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Wednesday, June 4, 2008

My first handgun

Growing up, my dad had a couple guns. He had a shotgun, a 22 rifle and when I was in high school he got a Ruger 9mm hand gun. I shot that a few times and shot some trap when I got my own shotgun. My dad bought my brother and me each a Mossberg 12ga in high school. My brother might have been out of high school come to think of it.

Anyway, my exposure to guns wasn't nil but was fairly limited. I never opposed gun ownership or the right to bear arms but I never really thought much about the responsibility of protecting oneself and loved ones; my dad filled that role at our house.

Flash forward to the recent past. I was lucky enough to be gifted a Glock 21 and some long guns. I am very happy about these gifts. With such gifts/items come a great deal of resonsiblity. So, to keep our guns out of the hands of anyone but Mrs. DJK and me I bought a gun safe.

I have been burglarized in the past, while I was home and sleeping. I even heard them in the house but thought they were either my girlfriend (at the time) or a house mate just making some noise. Well, after I figured out that we had been burglarized, I was a bit traumatized by it. Almost every morning for six months or so I would wake up at about 4:00 am (about the time they broke in) and have to walk the house and look around to make sure nobody was lurking. However, even if they were, if they were armed I would have been at their mercy.

So, when I was finally able to protect myself, the feelings that I had the first couple weeks of keeping a handgun (the handgun doesn't sleep in the safe) for protection were strangely like the feelings I had after being burglarized. Maybe the latter feelings were manifesting themselves in the desire to protect us or keep us protected. I would wake up at the slightest of sounds and would over and over go through the catalog in my brain of known sounds looking for a match. Maybe I was waking myself up because I didn't want to be a victim in my own home when I did have the means with which to protect us close by.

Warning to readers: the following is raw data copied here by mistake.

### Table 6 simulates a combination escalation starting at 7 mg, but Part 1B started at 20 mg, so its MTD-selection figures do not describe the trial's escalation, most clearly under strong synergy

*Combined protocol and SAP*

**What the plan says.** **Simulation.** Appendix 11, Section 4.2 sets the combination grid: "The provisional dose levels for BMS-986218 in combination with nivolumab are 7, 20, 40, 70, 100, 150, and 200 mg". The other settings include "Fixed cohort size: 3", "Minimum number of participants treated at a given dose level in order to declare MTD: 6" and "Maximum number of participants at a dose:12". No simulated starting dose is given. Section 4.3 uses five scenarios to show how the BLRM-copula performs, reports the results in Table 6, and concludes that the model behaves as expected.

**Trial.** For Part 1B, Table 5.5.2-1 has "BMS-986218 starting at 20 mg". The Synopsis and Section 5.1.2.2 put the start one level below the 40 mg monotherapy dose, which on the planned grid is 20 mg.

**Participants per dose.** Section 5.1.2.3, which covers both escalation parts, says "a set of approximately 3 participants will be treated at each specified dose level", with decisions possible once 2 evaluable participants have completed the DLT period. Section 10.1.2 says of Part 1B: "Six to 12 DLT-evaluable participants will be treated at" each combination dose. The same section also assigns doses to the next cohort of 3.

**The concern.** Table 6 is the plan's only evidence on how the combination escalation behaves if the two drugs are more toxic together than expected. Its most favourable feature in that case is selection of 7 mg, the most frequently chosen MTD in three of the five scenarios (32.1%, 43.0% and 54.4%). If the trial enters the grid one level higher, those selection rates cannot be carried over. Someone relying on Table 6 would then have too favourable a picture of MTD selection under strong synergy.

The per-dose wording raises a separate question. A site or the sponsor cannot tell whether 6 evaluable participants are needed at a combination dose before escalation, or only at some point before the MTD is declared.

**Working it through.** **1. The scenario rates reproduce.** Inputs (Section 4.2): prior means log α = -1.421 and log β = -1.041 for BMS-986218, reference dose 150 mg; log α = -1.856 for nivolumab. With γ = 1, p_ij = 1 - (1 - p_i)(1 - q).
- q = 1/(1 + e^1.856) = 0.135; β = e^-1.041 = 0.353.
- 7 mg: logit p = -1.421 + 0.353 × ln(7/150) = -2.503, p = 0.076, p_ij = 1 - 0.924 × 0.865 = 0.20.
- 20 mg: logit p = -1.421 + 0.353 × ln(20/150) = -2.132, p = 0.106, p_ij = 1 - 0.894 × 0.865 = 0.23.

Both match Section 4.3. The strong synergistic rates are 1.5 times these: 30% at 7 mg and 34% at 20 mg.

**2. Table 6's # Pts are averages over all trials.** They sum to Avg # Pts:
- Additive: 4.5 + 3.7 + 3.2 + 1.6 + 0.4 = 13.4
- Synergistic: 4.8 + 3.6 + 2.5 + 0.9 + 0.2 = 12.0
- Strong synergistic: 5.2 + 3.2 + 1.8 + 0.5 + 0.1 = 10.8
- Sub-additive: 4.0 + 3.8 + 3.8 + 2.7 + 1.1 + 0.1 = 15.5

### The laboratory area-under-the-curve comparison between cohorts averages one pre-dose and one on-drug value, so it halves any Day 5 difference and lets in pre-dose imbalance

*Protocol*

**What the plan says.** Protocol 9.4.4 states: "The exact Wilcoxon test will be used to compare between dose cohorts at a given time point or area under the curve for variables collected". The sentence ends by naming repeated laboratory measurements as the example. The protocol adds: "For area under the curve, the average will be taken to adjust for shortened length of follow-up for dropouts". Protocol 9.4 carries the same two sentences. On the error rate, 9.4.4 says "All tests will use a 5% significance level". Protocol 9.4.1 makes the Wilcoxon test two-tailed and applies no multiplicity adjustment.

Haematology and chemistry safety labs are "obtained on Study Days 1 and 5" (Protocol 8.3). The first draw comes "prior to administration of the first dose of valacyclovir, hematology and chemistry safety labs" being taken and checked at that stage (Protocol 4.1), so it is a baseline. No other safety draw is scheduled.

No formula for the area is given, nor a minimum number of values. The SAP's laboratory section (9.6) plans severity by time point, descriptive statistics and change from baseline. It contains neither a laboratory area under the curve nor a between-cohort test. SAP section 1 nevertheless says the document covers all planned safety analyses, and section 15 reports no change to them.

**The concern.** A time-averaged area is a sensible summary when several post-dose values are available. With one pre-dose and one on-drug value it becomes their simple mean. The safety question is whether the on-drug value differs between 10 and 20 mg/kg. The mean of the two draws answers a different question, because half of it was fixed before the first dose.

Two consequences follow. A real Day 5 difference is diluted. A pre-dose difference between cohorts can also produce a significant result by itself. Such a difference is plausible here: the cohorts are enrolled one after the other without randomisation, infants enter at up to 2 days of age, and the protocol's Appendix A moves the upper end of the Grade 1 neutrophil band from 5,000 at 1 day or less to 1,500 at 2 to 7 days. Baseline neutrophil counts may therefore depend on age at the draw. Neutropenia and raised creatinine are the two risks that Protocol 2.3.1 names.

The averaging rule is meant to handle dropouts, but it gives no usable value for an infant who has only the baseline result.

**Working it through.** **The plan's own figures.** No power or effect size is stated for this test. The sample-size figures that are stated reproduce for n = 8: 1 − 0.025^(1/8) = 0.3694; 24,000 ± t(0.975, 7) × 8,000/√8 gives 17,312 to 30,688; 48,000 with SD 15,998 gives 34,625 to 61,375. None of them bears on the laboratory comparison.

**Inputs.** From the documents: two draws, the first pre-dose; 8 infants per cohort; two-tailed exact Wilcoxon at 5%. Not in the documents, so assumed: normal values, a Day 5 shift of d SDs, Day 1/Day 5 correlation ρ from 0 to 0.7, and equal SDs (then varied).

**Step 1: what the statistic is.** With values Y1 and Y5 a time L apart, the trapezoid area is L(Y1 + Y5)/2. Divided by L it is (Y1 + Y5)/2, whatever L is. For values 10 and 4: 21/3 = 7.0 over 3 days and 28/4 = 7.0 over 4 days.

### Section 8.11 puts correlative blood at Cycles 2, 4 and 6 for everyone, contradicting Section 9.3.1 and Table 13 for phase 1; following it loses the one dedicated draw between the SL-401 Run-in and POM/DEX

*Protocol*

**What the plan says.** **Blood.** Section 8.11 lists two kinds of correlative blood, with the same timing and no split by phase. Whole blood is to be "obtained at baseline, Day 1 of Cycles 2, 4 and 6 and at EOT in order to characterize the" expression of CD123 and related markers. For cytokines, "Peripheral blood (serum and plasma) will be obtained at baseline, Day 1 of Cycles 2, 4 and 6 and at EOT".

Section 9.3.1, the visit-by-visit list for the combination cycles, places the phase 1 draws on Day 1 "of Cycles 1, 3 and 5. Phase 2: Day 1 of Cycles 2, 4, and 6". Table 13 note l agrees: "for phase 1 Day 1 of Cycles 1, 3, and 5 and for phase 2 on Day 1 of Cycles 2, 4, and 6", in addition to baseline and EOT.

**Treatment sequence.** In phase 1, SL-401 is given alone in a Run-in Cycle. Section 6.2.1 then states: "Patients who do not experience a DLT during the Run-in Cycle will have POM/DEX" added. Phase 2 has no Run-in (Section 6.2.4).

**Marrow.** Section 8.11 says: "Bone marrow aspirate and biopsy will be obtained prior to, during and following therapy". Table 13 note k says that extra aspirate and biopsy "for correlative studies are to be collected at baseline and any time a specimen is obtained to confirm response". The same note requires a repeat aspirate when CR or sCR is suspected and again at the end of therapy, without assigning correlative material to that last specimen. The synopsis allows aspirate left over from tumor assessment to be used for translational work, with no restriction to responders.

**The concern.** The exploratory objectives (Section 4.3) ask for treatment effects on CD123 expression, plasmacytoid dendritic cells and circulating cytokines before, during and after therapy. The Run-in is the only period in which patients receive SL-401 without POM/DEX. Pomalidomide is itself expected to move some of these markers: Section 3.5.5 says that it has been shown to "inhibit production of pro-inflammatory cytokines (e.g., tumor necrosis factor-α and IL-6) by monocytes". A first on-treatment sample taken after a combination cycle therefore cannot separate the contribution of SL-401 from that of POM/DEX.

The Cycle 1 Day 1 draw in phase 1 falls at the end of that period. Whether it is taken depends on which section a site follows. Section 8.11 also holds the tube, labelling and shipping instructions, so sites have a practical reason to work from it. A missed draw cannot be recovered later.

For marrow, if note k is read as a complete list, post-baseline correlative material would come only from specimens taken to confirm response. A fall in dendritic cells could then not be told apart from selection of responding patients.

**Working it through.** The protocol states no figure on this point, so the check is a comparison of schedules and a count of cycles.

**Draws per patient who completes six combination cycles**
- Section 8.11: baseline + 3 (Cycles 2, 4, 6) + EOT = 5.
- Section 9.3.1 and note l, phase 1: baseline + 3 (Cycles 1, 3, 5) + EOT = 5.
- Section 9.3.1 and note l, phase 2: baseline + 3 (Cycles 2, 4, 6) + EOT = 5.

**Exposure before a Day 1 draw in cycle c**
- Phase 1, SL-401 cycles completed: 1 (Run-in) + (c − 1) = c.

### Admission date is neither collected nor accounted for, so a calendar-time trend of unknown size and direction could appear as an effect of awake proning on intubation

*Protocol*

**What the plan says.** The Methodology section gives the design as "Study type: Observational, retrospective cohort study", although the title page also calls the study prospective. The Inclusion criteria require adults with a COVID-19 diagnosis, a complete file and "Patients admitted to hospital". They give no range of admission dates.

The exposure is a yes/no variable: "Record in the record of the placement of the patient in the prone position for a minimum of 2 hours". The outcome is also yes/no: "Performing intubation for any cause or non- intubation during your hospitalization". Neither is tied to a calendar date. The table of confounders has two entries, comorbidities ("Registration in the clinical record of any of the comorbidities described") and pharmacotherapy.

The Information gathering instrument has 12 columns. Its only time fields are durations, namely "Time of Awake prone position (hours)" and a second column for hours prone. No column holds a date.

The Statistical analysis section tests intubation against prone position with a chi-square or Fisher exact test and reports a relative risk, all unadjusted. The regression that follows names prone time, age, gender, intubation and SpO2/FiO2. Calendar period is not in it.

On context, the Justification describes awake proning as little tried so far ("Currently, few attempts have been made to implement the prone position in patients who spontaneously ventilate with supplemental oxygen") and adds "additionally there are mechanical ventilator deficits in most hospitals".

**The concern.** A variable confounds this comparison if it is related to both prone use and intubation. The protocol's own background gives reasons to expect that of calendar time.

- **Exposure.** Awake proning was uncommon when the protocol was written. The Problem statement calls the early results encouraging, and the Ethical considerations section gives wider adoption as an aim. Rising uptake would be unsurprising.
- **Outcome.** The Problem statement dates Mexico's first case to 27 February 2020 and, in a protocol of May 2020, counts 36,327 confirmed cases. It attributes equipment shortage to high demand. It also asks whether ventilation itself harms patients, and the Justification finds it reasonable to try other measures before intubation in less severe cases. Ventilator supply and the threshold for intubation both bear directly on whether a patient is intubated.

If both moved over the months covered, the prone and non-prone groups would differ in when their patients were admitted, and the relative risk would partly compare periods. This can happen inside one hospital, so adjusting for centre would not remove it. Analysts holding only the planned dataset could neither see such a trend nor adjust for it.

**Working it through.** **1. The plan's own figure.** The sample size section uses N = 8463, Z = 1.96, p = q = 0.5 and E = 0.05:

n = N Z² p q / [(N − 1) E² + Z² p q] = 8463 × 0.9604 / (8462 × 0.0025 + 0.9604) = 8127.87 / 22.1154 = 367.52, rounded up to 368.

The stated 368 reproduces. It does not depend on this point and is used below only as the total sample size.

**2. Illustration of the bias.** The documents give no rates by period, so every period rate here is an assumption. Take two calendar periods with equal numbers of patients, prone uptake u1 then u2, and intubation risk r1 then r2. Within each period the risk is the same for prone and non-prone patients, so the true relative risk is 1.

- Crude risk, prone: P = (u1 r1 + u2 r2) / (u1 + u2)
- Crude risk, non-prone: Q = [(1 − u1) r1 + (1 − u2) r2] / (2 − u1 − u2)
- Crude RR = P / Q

I guess before you have a way to defend yourself in your home you might just sleep knowing that you have what you have, which is not much, in the way of defending your home/loved ones; your phone, your voice, maybe a bat or something and your hands. Like I said...not much. But after acquiring a way to level the playing field against any miscreant who would break into our house, I felt and feel different, I feel liberated. I feel like it's my duty, more so than before, to be vigilant, aware of what's going on around my house. The dog helps out, too. He's not really a barker (doesn't bark in vain or for no reason), but barks at sounds and smells around the house. He is far more vigilant than I am and has a far worse bite. That is...unless I have my gun. I'm sure that the gun's teeth are even worse than the dog's.
So, all this makes me wonder why the liberals are so hell bent on taking away the peoples' right to defend themselves. Why do they want us to be naked to the scum of society when that scum is surely protected, not only by a weapon but by our slipshod justice system that doesn't keep them off the streets.

As I am a new "writer" my thoughts might be a bit out of order or disorganized, I'm no Hemingway...well, maybe partly now.

While you're here....look around.

More to come...

Leave a comment, let me know if you went through anything similar.

7 comments:

James R. Rummel said...

Good post.

James

Sean said...